The customs agent was a kid who looked like he was between gigs acting in horror movies.  There’s a look to Japanese supernatural horror people, where their hair is parted in the middle and the front bangs fall forward over their eyes, parted just enough that you sometimes see the dead look or maniacal glint and wish you hadn’t.  This kid totally had that hair, maybe 10% more normal.

I did the Google Image Search so that you don't have to.  And that is not a search you want to do, trust me.  So, you're welcome.

I did the Google Image Search so that you don’t have to. And that is not a search you want to do, trust me. So, you’re welcome.

Other than that, he was delightful, and after a brief discussion of my travel plans, he let me through.

At this point, it was nearly 1:00 pm local time, and I was meeting Kenta at his place at 4:30 after he got off work, so I had some time to kill.  Fortunately, Sapporo airport is a great place to do that.  It’s not a big place, airport wise, but it makes up for it by having tons of shops and restaurants on 2-3 levels, all designed for buying souvenirs to take home to friends and family.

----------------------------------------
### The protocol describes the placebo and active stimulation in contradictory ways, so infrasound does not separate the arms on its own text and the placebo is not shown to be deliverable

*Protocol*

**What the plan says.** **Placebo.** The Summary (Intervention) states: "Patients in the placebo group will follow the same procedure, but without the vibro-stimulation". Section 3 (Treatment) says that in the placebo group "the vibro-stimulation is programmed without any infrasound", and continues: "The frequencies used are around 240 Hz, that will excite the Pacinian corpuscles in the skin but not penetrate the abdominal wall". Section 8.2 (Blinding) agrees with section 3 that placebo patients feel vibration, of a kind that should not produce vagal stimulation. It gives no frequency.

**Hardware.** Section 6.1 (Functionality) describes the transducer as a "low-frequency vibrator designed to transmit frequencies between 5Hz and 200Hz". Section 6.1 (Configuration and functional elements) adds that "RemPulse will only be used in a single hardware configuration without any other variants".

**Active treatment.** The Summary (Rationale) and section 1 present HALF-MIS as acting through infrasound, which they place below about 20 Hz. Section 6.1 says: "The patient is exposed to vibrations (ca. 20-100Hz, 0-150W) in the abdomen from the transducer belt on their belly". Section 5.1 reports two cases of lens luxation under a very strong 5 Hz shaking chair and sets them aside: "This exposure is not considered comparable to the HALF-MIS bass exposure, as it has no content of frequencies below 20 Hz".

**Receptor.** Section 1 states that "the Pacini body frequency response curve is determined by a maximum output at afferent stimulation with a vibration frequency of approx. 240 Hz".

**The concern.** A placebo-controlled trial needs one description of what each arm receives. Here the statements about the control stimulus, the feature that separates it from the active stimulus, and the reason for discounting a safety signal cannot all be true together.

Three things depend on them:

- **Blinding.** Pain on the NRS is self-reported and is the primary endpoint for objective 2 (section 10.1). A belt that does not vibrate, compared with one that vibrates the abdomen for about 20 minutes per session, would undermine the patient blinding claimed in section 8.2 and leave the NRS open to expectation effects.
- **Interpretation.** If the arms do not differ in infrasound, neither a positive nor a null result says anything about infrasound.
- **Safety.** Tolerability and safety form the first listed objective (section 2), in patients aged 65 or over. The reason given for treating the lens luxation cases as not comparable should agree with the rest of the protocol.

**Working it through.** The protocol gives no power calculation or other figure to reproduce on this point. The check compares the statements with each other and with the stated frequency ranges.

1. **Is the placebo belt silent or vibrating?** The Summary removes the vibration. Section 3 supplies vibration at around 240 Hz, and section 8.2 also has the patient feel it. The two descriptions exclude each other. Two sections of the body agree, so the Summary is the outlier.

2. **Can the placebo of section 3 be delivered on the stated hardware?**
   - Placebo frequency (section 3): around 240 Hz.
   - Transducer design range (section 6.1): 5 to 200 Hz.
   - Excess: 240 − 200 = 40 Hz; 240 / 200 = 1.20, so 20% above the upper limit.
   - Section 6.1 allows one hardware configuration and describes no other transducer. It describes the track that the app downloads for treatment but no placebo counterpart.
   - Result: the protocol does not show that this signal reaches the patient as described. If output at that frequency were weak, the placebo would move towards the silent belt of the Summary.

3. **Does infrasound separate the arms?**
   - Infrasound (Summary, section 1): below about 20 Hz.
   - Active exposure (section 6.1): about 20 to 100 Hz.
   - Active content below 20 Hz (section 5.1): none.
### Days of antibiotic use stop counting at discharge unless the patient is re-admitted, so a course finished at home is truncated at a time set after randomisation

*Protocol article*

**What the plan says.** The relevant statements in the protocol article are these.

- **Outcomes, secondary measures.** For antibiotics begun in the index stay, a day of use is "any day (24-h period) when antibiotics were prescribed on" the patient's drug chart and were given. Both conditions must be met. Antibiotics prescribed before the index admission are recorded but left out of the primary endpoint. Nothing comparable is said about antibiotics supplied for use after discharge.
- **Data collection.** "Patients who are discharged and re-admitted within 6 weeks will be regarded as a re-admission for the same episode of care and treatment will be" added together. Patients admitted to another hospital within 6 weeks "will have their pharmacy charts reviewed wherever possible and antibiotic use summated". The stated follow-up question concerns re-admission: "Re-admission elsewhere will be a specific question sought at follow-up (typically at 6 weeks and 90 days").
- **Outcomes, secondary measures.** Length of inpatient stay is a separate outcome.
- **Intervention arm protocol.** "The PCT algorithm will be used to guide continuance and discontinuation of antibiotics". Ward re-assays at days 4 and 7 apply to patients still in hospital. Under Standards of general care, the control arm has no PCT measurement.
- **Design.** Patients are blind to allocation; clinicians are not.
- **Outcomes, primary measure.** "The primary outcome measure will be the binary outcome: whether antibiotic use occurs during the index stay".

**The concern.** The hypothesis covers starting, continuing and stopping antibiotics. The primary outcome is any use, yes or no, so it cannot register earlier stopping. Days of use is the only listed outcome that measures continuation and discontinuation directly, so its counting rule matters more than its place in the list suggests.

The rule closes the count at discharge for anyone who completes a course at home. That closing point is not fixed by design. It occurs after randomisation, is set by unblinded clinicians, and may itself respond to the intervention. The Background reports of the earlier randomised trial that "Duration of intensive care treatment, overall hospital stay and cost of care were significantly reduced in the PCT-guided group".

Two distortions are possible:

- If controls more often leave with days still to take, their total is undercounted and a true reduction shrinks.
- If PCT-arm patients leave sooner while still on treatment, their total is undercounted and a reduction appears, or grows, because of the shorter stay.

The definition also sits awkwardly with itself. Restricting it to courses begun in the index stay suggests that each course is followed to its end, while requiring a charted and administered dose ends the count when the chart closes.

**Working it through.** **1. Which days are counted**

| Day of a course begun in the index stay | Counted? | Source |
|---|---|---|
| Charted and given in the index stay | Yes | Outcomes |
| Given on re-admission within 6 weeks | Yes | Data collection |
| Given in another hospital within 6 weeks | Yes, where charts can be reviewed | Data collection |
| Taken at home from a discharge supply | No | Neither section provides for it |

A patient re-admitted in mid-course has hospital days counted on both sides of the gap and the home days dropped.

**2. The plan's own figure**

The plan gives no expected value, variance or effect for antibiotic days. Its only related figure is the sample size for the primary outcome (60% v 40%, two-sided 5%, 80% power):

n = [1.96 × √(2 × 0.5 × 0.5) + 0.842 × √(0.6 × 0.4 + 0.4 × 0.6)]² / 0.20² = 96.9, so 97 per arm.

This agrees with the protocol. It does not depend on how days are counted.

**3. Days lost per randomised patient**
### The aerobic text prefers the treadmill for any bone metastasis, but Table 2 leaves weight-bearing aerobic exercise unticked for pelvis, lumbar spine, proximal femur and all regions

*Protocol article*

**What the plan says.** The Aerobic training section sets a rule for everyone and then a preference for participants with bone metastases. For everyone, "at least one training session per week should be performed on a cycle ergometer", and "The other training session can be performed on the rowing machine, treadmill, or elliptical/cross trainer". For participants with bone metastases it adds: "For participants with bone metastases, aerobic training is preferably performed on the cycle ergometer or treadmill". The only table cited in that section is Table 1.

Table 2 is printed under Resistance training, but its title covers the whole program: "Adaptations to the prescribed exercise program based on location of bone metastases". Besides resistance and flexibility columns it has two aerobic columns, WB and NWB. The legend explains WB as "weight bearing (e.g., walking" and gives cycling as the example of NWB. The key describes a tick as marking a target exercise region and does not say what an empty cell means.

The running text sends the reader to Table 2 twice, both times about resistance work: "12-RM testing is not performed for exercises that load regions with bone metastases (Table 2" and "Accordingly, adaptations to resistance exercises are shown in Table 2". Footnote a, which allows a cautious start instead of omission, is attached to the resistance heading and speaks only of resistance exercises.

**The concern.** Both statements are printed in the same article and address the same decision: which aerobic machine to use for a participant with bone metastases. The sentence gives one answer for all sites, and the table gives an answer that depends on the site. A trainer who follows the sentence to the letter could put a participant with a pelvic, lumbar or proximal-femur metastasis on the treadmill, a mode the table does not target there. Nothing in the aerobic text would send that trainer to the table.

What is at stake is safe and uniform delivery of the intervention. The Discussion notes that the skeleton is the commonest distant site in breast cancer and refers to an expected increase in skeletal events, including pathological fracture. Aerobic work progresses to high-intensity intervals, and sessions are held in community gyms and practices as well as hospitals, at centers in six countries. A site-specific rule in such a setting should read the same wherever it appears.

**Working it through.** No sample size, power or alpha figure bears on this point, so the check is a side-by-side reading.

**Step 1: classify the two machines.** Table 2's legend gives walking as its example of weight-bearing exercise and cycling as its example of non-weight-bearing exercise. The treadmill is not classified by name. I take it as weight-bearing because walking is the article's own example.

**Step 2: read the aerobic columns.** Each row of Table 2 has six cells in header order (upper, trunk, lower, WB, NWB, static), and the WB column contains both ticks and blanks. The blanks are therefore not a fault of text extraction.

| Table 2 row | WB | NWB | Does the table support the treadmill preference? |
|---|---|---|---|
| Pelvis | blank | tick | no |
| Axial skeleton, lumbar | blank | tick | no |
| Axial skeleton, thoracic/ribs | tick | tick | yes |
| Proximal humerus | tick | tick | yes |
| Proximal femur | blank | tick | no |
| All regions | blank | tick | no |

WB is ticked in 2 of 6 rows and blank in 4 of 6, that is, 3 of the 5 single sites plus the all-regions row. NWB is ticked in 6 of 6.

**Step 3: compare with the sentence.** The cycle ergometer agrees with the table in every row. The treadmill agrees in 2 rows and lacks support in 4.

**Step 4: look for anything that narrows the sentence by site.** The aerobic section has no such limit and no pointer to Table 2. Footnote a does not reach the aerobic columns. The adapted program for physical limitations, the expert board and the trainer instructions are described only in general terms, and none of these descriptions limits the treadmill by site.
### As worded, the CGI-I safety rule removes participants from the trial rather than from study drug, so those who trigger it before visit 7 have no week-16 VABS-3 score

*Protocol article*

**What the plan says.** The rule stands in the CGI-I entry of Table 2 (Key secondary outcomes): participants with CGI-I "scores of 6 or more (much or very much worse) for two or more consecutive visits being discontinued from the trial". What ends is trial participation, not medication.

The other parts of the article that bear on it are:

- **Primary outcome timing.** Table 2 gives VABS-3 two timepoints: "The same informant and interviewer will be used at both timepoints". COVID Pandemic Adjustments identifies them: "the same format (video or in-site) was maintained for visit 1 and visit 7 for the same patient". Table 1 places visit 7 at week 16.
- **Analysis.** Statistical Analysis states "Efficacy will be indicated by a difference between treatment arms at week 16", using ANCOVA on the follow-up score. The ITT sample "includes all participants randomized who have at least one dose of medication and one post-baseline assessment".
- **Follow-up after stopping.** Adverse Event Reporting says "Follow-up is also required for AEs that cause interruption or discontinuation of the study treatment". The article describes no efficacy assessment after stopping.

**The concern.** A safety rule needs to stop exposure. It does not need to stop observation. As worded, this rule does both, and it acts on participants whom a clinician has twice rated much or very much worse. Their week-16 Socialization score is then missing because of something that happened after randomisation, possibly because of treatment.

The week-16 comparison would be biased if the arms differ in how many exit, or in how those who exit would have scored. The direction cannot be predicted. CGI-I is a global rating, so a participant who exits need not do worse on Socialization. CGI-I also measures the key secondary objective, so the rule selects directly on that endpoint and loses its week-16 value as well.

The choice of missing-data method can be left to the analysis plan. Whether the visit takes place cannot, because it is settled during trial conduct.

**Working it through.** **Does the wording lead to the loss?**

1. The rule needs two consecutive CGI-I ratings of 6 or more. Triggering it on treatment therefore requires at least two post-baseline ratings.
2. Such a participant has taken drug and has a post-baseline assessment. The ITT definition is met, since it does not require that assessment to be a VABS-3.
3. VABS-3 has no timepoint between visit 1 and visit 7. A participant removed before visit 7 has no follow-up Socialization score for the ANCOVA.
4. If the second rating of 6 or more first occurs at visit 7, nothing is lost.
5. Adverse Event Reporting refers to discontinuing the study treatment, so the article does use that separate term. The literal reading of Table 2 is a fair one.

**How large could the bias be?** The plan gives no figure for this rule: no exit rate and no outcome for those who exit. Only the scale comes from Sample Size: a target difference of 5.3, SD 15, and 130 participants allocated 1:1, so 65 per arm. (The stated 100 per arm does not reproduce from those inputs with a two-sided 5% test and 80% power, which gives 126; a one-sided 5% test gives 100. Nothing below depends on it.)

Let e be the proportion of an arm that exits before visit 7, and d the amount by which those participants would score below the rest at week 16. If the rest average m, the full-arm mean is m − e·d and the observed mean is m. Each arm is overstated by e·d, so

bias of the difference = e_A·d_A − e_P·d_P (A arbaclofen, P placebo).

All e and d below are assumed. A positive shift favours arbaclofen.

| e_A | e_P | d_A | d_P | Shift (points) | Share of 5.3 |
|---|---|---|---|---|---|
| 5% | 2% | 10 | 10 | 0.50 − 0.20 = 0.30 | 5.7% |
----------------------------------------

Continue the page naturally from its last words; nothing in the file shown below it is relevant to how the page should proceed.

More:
Why this shop has a poster of a baseball player adjusting himself, I couldn't tell you.  Not that they don't, but, still.

Why this shop has a poster of a baseball player adjusting himself, I couldn’t tell you. Not that they don’t do that, but, still.

Buying souvenirs for friends and family is a bit of a social obligation when a Japanese person travels, so the Sapporo airport was crammed to the gills with snacks and chocolate and booze and keychains of Hokkaido (the large northern island that Sapporo is on) and bear toys (it’s famous for its bears) and packaged fish and crabs and so forth.  It had a pretty impressive fish market and grocery that looked like it had been sliced from a Whole Foods and implanted in the airport.  It even had a Pokemon store, which I’d have totally explored if I hadn’t felt like a bull in a China shop with my pack on.

There's a full Pokemon Center in the city, I'll go there instead.

There’s a full Pokemon Center in the city, I’ll go there instead.